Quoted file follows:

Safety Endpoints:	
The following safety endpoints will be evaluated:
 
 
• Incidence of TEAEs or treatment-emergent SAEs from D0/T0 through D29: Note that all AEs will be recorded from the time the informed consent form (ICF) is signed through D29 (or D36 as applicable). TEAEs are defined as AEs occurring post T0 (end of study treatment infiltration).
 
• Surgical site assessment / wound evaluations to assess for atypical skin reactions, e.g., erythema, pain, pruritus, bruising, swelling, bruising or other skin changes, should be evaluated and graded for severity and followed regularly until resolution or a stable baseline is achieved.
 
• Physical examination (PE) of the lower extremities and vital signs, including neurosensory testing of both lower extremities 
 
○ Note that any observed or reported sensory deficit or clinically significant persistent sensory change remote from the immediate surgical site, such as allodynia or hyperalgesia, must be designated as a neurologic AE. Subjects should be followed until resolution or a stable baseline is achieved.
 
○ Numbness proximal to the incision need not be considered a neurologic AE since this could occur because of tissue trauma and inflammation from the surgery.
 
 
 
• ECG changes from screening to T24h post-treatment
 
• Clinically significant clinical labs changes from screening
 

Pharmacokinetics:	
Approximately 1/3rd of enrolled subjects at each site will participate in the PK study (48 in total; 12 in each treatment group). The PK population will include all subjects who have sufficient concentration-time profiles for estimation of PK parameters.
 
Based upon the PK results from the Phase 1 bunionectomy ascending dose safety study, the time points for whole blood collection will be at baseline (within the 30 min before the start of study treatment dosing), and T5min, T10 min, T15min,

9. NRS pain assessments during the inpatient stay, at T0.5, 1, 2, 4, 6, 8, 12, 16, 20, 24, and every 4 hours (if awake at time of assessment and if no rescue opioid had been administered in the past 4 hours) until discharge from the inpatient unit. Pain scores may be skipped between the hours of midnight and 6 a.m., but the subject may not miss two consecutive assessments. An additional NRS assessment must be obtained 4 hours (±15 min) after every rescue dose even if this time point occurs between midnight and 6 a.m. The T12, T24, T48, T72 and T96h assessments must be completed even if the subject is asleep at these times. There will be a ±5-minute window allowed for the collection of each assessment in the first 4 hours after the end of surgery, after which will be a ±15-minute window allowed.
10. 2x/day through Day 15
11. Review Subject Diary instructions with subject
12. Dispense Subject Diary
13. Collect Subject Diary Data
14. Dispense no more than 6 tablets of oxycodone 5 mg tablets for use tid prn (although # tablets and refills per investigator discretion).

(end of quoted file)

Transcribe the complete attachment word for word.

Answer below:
Safety Endpoints:	
The following safety endpoints will be evaluated:
 
 
• Incidence of TEAEs or treatment-emergent SAEs from D0/T0 through D29: Note that all AEs will be recorded from the time the informed consent form (ICF) is signed through D29 (or D36 as applicable). TEAEs are defined as AEs occurring post T0 (end of study treatment infiltration).
 
• Surgical site assessment / wound evaluations to assess for atypical skin reactions, e.g., erythema, pain, pruritus, bruising, swelling, bruising or other skin changes, should be evaluated and graded for severity and followed regularly until resolution or a stable baseline is achieved.
 
• Physical examination (PE) of the lower extremities and vital signs, including neurosensory testing of both lower extremities 
 
○ Note that any observed or reported sensory deficit or clinically significant persistent sensory change remote from the immediate surgical site, such as allodynia or hyperalgesia, must be designated as a neurologic AE. Subjects should be followed until resolution or a stable baseline is achieved.
 
○ Numbness proximal to the incision need not be considered a neurologic AE since this could occur because of tissue trauma and inflammation from the surgery.
 
 
 
• ECG changes from screening to T24h post-treatment
 
• Clinically significant clinical labs changes from screening
 

Pharmacokinetics:	
Approximately 1/3rd of enrolled subjects at each site will participate in the PK study (48 in total; 12 in each treatment group). The PK population will include all subjects who have sufficient concentration-time profiles for estimation of PK parameters.
 
Based upon the PK results from the Phase 1 bunionectomy ascending dose safety study, the time points for whole blood collection will be at baseline (within the 30 min before the start of study treatment dosing), and T5min, T10 min, T15min,

9. NRS pain assessments during the inpatient stay, at T0.5, 1, 2, 4, 6, 8, 12, 16, 20, 24, and every 4 hours (if awake at time of assessment and if no rescue opioid had been administered in the past 4 hours) until discharge from the inpatient unit. Pain scores may be skipped between the hours of midnight and 6 a.m., but the subject may not miss two consecutive assessments. An additional NRS assessment must be obtained 4 hours (±15 min) after every rescue dose even if this time point occurs between midnight and 6 a.m. The T12, T24, T48, T72 and T96h assessments must be completed even if the subject is asleep at these times. There will be a ±5-minute window allowed for the collection of each assessment in the first 4 hours after the end of surgery, after which will be a ±15-minute window allowed.
10. 2x/day through Day 15
11. Review Subject Diary instructions with subject
12. Dispense Subject Diary
13. Collect Subject Diary Data
14. Dispense no more than 6 tablets of oxycodone 5 mg tablets for use tid prn (although # tablets and refills per investigator discretion).